Debug.WriteLine(result.CourseName & " " _
            & result.CourseDuration.ToString())
      Next
   End Sub

This LINQ Query allows you to specify the fields you'd like to return. Instead of returning all the fields present in the Course object, I have returned only data from the CourseName field and the CourseDuration field. Add the following code behind the button labeled 'COMBINE FROM':

   Private Sub Button5_Click(sender As Object, e As EventArgs) _
         Handles Button5.Click
      Dim students = GetStudents()
      Dim courses = GetCourses()
      Dim queryResults = From stu In students, cour In courses
         Where stu.CourseID = cour.CourseID
         Select stu, cour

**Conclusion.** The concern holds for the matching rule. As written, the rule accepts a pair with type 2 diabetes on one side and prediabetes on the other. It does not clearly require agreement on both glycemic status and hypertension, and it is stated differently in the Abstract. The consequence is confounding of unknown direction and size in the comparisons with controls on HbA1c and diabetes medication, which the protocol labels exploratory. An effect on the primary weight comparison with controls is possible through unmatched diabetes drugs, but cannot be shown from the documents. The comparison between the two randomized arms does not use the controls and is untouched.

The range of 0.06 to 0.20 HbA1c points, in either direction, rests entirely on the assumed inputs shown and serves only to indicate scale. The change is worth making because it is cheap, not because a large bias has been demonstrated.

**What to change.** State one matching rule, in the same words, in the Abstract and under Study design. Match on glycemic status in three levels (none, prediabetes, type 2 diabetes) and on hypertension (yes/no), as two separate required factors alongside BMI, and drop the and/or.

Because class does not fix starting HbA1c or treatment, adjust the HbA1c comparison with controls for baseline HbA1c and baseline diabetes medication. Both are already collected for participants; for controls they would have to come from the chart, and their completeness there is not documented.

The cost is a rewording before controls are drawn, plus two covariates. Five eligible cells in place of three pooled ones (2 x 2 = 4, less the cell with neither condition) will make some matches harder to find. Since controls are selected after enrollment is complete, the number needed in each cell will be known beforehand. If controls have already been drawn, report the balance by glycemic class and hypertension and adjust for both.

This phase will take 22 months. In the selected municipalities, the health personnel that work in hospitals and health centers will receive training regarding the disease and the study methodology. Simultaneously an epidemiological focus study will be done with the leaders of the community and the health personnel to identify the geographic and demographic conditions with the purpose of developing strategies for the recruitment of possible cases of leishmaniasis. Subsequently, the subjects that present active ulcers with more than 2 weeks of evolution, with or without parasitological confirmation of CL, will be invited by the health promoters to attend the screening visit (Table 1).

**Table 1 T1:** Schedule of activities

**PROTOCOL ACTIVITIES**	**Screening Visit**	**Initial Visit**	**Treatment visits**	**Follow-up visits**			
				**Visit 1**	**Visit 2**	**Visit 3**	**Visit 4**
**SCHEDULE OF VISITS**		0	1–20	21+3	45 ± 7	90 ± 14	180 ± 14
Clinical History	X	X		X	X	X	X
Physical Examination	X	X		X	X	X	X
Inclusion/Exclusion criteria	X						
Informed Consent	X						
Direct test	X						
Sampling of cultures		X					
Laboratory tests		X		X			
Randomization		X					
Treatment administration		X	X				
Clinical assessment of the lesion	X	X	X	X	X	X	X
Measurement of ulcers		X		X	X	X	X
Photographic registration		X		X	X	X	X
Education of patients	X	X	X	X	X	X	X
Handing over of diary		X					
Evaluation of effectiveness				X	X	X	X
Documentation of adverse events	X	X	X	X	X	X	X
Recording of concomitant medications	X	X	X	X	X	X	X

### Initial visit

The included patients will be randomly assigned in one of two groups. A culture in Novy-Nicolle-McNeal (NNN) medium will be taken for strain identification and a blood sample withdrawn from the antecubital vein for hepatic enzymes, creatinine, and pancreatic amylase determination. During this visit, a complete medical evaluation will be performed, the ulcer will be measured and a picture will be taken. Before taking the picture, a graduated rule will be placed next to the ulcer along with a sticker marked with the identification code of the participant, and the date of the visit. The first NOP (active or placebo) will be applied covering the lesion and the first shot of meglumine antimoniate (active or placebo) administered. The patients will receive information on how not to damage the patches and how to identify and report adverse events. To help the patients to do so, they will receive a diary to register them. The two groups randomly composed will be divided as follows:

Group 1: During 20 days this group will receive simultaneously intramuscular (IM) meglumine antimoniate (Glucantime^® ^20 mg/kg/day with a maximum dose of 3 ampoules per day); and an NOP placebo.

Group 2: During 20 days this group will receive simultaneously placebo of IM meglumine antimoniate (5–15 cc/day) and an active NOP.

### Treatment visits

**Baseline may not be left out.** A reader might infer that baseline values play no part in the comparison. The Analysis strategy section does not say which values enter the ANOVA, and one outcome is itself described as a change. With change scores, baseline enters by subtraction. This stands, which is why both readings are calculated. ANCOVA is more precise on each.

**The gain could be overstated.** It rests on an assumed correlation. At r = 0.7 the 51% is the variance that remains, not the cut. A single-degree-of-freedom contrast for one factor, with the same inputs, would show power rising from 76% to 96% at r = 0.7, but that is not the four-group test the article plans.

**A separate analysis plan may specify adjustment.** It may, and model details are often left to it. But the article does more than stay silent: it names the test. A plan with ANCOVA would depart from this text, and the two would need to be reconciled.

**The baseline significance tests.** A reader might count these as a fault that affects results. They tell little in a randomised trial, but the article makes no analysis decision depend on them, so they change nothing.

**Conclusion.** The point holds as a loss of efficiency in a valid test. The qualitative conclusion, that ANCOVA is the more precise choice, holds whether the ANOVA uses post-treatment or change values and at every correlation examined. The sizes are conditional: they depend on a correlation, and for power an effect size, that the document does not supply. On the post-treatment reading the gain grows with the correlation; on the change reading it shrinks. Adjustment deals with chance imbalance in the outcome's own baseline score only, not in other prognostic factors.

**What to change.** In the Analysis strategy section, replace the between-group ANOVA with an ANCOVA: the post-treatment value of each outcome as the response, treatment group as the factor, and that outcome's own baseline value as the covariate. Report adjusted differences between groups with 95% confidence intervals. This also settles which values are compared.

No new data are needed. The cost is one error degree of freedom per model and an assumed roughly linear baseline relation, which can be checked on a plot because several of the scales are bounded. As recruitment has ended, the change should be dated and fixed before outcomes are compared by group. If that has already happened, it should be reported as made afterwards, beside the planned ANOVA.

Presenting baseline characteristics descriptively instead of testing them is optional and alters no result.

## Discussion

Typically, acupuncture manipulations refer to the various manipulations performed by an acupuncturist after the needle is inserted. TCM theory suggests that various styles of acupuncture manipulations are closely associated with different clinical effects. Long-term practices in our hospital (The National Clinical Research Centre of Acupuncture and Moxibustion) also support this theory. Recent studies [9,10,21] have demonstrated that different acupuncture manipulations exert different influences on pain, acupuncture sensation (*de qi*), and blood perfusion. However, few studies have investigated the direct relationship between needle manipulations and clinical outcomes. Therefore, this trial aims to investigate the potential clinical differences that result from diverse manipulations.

For Each result In queryResults
         Debug.WriteLine(result.stu.StudentName & " " _
            & result.cour.CourseName)
      Next
   End Sub

This LINQ query returns data from both the Student and Course objects.

Conclusion

Obviously, this is only the tip of the iceberg. LINQ can become your best friend very quickly once you know the basics.



About the Author

Hannes DuPreez

Hannes du Preez is a Microsoft MVP for Visual Basic for the ninth consecutive year. He loves technology and loves Visual Basic. He loves writing articles and proving that Visual Basic is more powerful than what most believe. His ultimate dream is to write a Visual Basic book, hopefully one day that dream will come true. You are most welcome to reach him at: ojdupreez1978@gmail.com

Related Articles

Comments

  • There are no comments yet. Be the first to comment!

Leave a Comment
  • Your email address will not be published. All fields are required.

Top White Papers and Webcasts

Most Popular Programming Stories

More for Developers

RSS Feeds

Thanks for your registration, follow us on our social networks to keep up-to-date